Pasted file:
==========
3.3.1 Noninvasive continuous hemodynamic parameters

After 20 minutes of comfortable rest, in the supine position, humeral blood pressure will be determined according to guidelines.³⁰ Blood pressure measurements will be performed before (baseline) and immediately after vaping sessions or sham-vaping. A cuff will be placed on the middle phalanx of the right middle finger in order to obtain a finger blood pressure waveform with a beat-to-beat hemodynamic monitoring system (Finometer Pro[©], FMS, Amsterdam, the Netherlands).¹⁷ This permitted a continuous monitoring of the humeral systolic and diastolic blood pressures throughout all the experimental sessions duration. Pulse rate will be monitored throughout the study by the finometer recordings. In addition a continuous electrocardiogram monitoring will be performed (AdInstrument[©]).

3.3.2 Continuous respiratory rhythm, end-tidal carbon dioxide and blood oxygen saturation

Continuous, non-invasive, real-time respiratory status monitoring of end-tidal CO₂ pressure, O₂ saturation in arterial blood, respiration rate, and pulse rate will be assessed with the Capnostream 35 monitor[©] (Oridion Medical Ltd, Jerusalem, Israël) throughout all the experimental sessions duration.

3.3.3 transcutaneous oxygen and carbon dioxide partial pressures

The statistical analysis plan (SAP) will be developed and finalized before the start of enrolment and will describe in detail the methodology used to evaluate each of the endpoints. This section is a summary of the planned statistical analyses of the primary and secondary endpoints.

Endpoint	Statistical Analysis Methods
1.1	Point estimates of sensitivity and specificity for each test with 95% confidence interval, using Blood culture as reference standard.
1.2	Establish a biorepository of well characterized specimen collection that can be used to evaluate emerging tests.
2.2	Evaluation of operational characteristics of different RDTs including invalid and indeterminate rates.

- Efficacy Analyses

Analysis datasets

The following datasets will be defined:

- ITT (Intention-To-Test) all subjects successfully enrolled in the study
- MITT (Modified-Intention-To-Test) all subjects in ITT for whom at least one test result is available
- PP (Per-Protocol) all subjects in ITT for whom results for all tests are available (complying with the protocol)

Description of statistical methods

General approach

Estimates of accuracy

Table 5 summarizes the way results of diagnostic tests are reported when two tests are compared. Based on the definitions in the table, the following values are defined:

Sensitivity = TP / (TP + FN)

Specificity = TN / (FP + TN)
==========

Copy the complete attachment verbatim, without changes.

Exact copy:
3.3.1 Noninvasive continuous hemodynamic parameters

After 20 minutes of comfortable rest, in the supine position, humeral blood pressure will be determined according to guidelines.³⁰ Blood pressure measurements will be performed before (baseline) and immediately after vaping sessions or sham-vaping. A cuff will be placed on the middle phalanx of the right middle finger in order to obtain a finger blood pressure waveform with a beat-to-beat hemodynamic monitoring system (Finometer Pro[©], FMS, Amsterdam, the Netherlands).¹⁷ This permitted a continuous monitoring of the humeral systolic and diastolic blood pressures throughout all the experimental sessions duration. Pulse rate will be monitored throughout the study by the finometer recordings. In addition a continuous electrocardiogram monitoring will be performed (AdInstrument[©]).

3.3.2 Continuous respiratory rhythm, end-tidal carbon dioxide and blood oxygen saturation

Continuous, non-invasive, real-time respiratory status monitoring of end-tidal CO₂ pressure, O₂ saturation in arterial blood, respiration rate, and pulse rate will be assessed with the Capnostream 35 monitor[©] (Oridion Medical Ltd, Jerusalem, Israël) throughout all the experimental sessions duration.

3.3.3 transcutaneous oxygen and carbon dioxide partial pressures

The statistical analysis plan (SAP) will be developed and finalized before the start of enrolment and will describe in detail the methodology used to evaluate each of the endpoints. This section is a summary of the planned statistical analyses of the primary and secondary endpoints.

Endpoint	Statistical Analysis Methods
1.1	Point estimates of sensitivity and specificity for each test with 95% confidence interval, using Blood culture as reference standard.
1.2	Establish a biorepository of well characterized specimen collection that can be used to evaluate emerging tests.
2.2	Evaluation of operational characteristics of different RDTs including invalid and indeterminate rates.

- Efficacy Analyses

Analysis datasets

The following datasets will be defined:

- ITT (Intention-To-Test) all subjects successfully enrolled in the study
- MITT (Modified-Intention-To-Test) all subjects in ITT for whom at least one test result is available
- PP (Per-Protocol) all subjects in ITT for whom results for all tests are available (complying with the protocol)

Description of statistical methods

General approach

Estimates of accuracy

Table 5 summarizes the way results of diagnostic tests are reported when two tests are compared. Based on the definitions in the table, the following values are defined:

Sensitivity = TP / (TP + FN)

Specificity = TN / (FP + TN)